The woman replied, "I'd rather not say." Esther replied, "Well, anyhow, either you paid too much or you paid too little." She met a very famous writer once. "Hey, what a coincidence!" she said. "You're writing a book and I'm reading one!" The trouble with Esther was she said what she thought, and didn't think about what she said. A young man was trying to be modest about his new job many miles away. "I guess the company chose me so they'd get some peace in the office," he smiled. "No, I guess they chose you to discourage you from spending your whole career with us," Esther replied sweetly. Once, Esther went to a brunch party to meet some old school friends on the anniversary of their graduation. She greeted the hostess. "Do you remember that guy you were dating? What happened to him?" she asked. "You know, the ugly one." At that moment, a man came up and stood by her friend. "Esther, I'd like you to meet my husband," she said. "Charles, this is ..." Esther interrupted her, "Hey, so you married him!" Read the passage and answer the questions. 1. What did Esther often do when she spoke to others? 2. What do you think are "the basic rules of social communication"? 3. Why did the customer look awkward when she was asked how old she was?
4. How did the typist contradict Esther? 5. What was wrong about Esther's advice to the salesman? 6. What did Esther think of the clerk's haircut? 7. Why did the young man think the company gave him a new job miles away? 8. What did Esther think of her old school friend's husband? Read the passage and find: 1. three things you can say when you make small talk 2. two things you should not say 3. one way of replying to questions which you don't wish to answer 4. The style of this passage is meant to be humourous and exaggerated. You look much older. And your friend, she's older than you, but she Example: looks much younger! 5. Look for more examples of humour and exaggeration in the passage. Look at the new words in the box. absence; acquaintance; anniversary; apology; awkward; brunch; cautious; clerk; customer; fax; firm; fool; haircut; hostess; human being; interrupt; mature; messy; motto; outspoken; pregnant; saleswoman; shortcoming; tease; typist Find words for: 1. a place of work: 2. people or jobs: ; 3. things you say or write: ; ; ; ; ; ; ;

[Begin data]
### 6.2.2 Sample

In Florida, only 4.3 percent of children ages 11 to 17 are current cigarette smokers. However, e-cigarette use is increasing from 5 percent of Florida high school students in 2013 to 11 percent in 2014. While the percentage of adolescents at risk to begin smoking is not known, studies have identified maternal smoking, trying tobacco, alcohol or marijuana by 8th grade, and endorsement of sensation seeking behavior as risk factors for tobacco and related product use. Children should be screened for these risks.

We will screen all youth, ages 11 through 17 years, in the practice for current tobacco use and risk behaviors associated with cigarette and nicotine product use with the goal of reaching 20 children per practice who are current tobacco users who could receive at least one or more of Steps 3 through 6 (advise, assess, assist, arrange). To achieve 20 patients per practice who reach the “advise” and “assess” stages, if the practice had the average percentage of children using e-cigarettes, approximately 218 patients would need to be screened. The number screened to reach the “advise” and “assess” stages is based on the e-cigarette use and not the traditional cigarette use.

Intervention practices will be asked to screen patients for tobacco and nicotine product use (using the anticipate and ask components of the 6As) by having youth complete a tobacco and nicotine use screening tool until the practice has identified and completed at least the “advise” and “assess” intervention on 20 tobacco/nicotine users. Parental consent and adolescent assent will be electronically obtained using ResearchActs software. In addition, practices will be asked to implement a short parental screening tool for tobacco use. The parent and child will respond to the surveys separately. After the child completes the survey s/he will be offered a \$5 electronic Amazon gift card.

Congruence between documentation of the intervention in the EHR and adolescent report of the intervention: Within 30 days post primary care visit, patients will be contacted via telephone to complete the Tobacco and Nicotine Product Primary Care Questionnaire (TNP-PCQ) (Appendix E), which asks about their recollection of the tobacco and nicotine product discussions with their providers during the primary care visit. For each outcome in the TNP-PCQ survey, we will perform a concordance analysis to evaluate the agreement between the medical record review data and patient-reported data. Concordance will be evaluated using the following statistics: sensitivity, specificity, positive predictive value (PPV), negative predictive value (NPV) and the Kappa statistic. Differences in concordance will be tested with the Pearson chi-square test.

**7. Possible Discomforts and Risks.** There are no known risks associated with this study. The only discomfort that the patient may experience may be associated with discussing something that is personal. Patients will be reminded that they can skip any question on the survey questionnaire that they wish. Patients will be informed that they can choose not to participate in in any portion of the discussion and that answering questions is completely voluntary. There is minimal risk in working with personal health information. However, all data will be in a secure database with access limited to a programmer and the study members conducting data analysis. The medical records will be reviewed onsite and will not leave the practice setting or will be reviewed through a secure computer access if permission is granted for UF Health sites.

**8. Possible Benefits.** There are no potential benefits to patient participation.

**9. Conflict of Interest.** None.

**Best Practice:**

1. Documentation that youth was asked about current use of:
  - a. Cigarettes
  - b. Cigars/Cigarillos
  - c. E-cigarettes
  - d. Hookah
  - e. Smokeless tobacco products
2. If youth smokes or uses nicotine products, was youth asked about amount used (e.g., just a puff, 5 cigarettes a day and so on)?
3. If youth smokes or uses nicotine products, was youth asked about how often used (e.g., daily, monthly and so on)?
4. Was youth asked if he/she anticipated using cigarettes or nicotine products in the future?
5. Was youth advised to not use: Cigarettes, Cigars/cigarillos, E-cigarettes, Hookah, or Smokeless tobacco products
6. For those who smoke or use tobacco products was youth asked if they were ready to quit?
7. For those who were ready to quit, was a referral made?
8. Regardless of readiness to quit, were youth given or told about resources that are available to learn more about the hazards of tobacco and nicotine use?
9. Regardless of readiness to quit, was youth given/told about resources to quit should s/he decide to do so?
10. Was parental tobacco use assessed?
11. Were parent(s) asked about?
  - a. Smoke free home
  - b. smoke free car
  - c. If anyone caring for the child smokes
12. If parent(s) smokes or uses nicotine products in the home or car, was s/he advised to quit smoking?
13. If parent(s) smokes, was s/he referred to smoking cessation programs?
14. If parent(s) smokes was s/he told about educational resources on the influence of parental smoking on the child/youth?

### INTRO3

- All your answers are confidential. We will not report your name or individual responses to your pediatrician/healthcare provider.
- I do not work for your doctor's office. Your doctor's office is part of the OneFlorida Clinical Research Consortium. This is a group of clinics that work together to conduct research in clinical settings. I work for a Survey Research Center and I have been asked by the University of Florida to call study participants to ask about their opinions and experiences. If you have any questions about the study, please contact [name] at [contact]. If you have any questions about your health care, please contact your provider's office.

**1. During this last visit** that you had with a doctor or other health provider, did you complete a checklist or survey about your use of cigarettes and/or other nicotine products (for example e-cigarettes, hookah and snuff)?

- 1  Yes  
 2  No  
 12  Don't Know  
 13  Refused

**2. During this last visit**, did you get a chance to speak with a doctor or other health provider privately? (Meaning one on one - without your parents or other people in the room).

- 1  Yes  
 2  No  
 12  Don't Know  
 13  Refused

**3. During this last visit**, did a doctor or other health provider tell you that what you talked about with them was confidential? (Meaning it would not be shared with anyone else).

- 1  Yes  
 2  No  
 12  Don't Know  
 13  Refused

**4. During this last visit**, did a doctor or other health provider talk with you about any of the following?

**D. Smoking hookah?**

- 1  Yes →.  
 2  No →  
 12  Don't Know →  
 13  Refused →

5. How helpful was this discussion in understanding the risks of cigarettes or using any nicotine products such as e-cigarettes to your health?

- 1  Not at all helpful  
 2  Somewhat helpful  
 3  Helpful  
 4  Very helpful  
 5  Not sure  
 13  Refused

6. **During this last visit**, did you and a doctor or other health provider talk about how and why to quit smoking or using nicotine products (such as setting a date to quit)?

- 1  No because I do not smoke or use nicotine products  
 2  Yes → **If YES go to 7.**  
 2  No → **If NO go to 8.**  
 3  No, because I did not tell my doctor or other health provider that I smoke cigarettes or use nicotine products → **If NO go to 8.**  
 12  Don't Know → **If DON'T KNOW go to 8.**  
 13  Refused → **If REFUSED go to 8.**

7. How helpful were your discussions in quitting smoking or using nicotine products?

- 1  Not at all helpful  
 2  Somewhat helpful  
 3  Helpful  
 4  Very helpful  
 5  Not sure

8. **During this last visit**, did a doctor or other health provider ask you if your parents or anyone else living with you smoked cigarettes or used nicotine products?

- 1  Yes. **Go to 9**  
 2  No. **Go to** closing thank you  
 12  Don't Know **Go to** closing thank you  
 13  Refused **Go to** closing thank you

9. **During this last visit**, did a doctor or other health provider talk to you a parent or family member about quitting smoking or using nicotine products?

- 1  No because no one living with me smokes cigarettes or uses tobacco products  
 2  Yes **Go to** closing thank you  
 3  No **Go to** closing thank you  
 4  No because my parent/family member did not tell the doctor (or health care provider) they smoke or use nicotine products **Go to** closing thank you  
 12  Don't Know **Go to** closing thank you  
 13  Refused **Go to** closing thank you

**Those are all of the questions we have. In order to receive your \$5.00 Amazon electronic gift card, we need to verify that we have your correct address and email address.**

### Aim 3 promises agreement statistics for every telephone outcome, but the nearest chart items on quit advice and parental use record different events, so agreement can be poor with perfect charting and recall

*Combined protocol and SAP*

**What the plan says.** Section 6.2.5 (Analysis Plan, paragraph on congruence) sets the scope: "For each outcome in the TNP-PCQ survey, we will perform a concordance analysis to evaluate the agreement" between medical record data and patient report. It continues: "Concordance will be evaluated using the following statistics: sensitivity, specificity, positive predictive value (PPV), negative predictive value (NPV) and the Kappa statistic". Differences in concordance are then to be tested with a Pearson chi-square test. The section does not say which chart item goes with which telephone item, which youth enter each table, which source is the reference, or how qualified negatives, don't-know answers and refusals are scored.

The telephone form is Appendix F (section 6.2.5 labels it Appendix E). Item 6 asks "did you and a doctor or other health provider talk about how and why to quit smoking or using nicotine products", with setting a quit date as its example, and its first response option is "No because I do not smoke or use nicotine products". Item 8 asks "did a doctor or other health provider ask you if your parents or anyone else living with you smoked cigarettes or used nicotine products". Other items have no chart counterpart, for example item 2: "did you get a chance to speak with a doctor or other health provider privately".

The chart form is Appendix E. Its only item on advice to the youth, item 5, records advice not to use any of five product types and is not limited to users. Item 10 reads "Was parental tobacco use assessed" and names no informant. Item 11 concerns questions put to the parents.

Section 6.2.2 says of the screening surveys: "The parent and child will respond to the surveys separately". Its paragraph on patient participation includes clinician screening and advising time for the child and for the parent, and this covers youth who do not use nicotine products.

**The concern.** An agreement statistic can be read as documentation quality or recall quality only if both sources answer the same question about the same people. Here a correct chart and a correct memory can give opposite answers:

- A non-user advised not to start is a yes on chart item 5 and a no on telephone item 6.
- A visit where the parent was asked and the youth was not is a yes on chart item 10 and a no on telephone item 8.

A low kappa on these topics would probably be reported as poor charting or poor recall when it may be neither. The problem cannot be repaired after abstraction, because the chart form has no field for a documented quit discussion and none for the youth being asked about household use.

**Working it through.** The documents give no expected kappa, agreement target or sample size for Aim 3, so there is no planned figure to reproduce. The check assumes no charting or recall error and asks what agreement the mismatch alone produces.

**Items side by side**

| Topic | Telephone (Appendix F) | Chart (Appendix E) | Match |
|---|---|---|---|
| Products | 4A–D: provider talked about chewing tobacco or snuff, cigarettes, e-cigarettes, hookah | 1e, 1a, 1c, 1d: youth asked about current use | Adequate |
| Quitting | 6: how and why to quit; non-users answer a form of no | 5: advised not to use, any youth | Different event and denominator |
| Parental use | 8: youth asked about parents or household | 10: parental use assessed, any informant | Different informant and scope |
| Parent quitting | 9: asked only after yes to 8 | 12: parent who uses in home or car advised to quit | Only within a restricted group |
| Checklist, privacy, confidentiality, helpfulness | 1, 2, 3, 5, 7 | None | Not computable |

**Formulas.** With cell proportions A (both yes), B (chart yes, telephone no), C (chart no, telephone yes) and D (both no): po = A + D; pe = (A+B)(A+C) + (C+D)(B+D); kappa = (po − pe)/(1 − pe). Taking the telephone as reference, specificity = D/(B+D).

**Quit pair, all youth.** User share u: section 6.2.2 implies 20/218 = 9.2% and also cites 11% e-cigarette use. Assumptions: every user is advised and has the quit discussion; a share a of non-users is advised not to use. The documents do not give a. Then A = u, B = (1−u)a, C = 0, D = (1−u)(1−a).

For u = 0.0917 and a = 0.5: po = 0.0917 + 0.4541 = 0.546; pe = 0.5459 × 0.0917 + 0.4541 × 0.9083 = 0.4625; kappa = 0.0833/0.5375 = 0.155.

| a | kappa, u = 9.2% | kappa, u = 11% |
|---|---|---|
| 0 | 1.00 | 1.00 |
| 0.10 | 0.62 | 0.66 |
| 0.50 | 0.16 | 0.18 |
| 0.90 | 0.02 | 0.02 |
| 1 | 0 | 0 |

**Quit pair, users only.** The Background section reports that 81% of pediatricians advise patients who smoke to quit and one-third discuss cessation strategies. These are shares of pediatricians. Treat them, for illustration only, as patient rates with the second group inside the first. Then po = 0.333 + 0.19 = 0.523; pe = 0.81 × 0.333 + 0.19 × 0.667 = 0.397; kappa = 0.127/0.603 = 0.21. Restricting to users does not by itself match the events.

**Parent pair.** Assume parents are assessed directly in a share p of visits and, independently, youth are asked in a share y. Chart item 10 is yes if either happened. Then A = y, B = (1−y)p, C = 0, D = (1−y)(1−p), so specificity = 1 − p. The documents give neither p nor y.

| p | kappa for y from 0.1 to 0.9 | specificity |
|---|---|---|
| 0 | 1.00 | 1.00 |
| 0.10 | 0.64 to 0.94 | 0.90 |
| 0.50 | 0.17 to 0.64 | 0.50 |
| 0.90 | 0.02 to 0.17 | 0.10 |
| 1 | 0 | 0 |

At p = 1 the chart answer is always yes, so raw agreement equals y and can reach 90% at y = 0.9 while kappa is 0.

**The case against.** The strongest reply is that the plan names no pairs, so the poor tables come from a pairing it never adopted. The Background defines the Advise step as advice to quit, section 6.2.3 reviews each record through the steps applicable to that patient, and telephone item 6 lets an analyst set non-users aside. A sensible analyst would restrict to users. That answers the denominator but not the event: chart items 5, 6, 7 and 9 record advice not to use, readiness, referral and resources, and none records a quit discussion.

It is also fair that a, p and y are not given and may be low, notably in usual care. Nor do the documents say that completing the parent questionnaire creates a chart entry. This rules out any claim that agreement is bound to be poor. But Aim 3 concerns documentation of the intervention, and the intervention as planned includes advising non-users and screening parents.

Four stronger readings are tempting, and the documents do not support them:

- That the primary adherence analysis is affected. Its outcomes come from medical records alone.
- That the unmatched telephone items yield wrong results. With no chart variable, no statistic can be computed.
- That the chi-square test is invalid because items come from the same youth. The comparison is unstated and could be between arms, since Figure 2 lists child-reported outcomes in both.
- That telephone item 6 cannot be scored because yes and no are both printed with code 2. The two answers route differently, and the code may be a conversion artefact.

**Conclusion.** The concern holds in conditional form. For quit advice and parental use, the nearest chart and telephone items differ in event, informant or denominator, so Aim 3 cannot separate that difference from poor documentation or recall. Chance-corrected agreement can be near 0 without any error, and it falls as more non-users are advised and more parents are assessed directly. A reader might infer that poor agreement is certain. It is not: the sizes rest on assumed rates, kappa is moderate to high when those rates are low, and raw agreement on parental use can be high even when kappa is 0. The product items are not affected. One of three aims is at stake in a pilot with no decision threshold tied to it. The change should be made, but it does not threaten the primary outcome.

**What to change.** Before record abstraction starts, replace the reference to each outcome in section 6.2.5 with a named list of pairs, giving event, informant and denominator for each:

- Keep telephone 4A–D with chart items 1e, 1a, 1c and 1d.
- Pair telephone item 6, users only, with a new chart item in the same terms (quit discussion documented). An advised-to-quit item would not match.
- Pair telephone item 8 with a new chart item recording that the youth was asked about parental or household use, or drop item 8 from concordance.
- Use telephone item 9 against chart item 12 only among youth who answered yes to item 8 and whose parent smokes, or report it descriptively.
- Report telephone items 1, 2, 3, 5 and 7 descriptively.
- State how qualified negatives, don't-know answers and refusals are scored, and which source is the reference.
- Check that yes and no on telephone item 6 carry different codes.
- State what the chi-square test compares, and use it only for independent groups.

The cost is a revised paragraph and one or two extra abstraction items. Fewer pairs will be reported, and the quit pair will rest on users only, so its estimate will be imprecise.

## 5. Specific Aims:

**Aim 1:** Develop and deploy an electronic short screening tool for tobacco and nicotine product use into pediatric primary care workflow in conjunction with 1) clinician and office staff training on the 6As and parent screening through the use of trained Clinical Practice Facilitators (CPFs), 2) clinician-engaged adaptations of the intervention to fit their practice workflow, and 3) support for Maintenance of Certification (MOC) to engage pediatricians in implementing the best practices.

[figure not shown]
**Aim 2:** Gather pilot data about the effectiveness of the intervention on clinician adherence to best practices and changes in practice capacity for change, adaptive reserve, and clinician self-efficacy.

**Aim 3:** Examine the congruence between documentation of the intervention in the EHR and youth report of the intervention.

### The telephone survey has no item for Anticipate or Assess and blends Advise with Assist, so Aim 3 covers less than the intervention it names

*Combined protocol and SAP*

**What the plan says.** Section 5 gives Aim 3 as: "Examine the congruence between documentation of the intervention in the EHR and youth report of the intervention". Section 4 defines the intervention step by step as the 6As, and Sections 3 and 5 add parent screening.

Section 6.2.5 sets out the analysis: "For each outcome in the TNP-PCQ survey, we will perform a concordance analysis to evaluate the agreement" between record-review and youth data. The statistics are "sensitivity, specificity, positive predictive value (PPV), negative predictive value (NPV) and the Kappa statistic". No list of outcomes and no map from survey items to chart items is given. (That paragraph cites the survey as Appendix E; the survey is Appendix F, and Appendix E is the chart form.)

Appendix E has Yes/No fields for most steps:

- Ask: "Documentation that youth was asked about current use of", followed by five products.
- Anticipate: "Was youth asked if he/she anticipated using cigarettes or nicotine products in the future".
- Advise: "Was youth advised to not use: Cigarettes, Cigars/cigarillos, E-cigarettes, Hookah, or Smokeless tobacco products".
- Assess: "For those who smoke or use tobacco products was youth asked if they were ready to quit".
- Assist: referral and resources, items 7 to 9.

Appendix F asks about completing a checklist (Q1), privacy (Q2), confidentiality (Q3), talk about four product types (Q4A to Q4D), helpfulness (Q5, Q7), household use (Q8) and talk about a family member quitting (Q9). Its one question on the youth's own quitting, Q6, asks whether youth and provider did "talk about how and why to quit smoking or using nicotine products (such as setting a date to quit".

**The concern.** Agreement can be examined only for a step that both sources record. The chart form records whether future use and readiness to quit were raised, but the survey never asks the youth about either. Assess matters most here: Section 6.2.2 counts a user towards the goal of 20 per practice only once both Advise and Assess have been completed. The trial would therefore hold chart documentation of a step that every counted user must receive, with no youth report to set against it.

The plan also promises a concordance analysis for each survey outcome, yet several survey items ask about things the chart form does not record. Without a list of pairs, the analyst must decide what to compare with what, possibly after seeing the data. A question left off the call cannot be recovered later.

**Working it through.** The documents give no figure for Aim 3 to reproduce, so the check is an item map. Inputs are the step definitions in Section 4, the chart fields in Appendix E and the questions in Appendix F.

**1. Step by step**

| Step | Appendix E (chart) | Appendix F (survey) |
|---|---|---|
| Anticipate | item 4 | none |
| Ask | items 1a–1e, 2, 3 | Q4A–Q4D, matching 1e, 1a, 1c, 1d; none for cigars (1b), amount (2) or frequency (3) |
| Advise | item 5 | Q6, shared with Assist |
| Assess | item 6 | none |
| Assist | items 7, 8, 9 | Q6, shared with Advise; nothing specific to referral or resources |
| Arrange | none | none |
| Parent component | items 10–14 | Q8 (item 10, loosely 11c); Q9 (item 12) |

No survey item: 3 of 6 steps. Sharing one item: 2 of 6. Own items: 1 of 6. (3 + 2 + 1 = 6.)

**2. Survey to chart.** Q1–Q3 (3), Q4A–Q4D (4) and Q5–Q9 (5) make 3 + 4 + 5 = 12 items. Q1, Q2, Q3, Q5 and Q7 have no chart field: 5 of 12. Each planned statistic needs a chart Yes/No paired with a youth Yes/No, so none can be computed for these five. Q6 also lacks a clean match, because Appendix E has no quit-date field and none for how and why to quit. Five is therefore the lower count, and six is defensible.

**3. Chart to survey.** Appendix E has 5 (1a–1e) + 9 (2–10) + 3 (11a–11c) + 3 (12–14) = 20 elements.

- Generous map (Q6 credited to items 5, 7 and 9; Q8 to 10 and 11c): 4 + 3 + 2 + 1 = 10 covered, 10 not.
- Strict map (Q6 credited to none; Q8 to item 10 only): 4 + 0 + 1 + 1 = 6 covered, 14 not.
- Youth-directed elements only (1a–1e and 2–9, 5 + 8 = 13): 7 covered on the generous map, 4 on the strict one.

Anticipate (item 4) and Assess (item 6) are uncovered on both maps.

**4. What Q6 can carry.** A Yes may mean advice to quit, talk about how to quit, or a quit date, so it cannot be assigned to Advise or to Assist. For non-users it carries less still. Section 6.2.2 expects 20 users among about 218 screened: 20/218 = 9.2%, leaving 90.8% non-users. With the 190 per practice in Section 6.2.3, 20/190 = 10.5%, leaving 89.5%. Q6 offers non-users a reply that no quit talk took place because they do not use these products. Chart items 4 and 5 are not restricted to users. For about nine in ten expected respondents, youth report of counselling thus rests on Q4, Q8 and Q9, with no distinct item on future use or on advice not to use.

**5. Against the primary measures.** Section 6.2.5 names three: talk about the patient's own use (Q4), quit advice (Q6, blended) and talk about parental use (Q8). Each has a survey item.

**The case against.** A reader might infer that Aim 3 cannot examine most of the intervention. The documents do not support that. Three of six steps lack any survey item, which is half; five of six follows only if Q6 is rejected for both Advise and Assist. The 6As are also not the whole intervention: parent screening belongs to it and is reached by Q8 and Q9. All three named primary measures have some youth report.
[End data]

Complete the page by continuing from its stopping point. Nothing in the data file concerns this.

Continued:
4. personal characteristics / appearance: ; 5. a physical state: 6. a meal: Note: Not all the words fit these categories. Answer the questions about the words in the box.
absence; acquaintance; anniversary; apology; awkward; brunch; cautious; clerk; customer; fax; firm; fool; haircut; hostess; human being; interrupt; mature; messy; motto; outspoken; pregnant; saleswoman; shortcoming; tease; typist 1. When is the next important anniversary in your life? 2. Do people ever tease you? 3. Can you think of a personal motto? 4. When was the last apology you have given or received? 5. What are you cautious about? 6. Do you know anyone who is outspoken? Discuss the questions and give reasons for your answers. 1. Is small talk important in your society? 2. Is it as important as "real" conversation? 3. Do you think small talk is more or less important in English than in your language?
Look at the title of the passage and the words in the box. Choose five words and guess what the writer uses them to say.
argument; compliment; conversation; curious; disagreement; dull; embarrassment; factual; genuine; hospitable; lively; relationship; sensitive; secretive; silence; spy; topic; violate; wealth Making Friends in the USA In the USA, conversation is less lively than in many other cultures, where everyone talks at the same time. When someone talks, everyone is expected to listen, no matter how dull the person's speaking may be. If you're not sure what to talk about, you can ask what people do. We're defined by our jobs and we're usually happy to talk about them, unless you're a spy! Some people say that Americans talk about their feelings more than Asians, but are more secretive about factual matters. You can safely ask questions about families, where you come from, leisure interests, as well as the latest movies. We're interested in people's ethnic background too. But it's best to avoid politics, religion and other sensitive topics. A highly personal conversation can take place after a very short period of knowing someone, but this doesn't mean that you're close friends, or the relationship is very deep. But a lot of people are very friendly and hospitable, and the famous invitation "If you're ever in Minneapolis / San Diego / Poughkeepsie, do call by and see us!" is never made without a genuine desire to meet again. But while few Americans will worry about the questions you may ask, particularly if you clearly show you're aware of cultural differences, they may hesitate before they ask you similar questions. In fact, it's a sign that they don't wish to violate your private life. So, many Americans will talk about safe topics because they don't dare to be too curious or personal, but will happily talk about more private matters if you take the lead.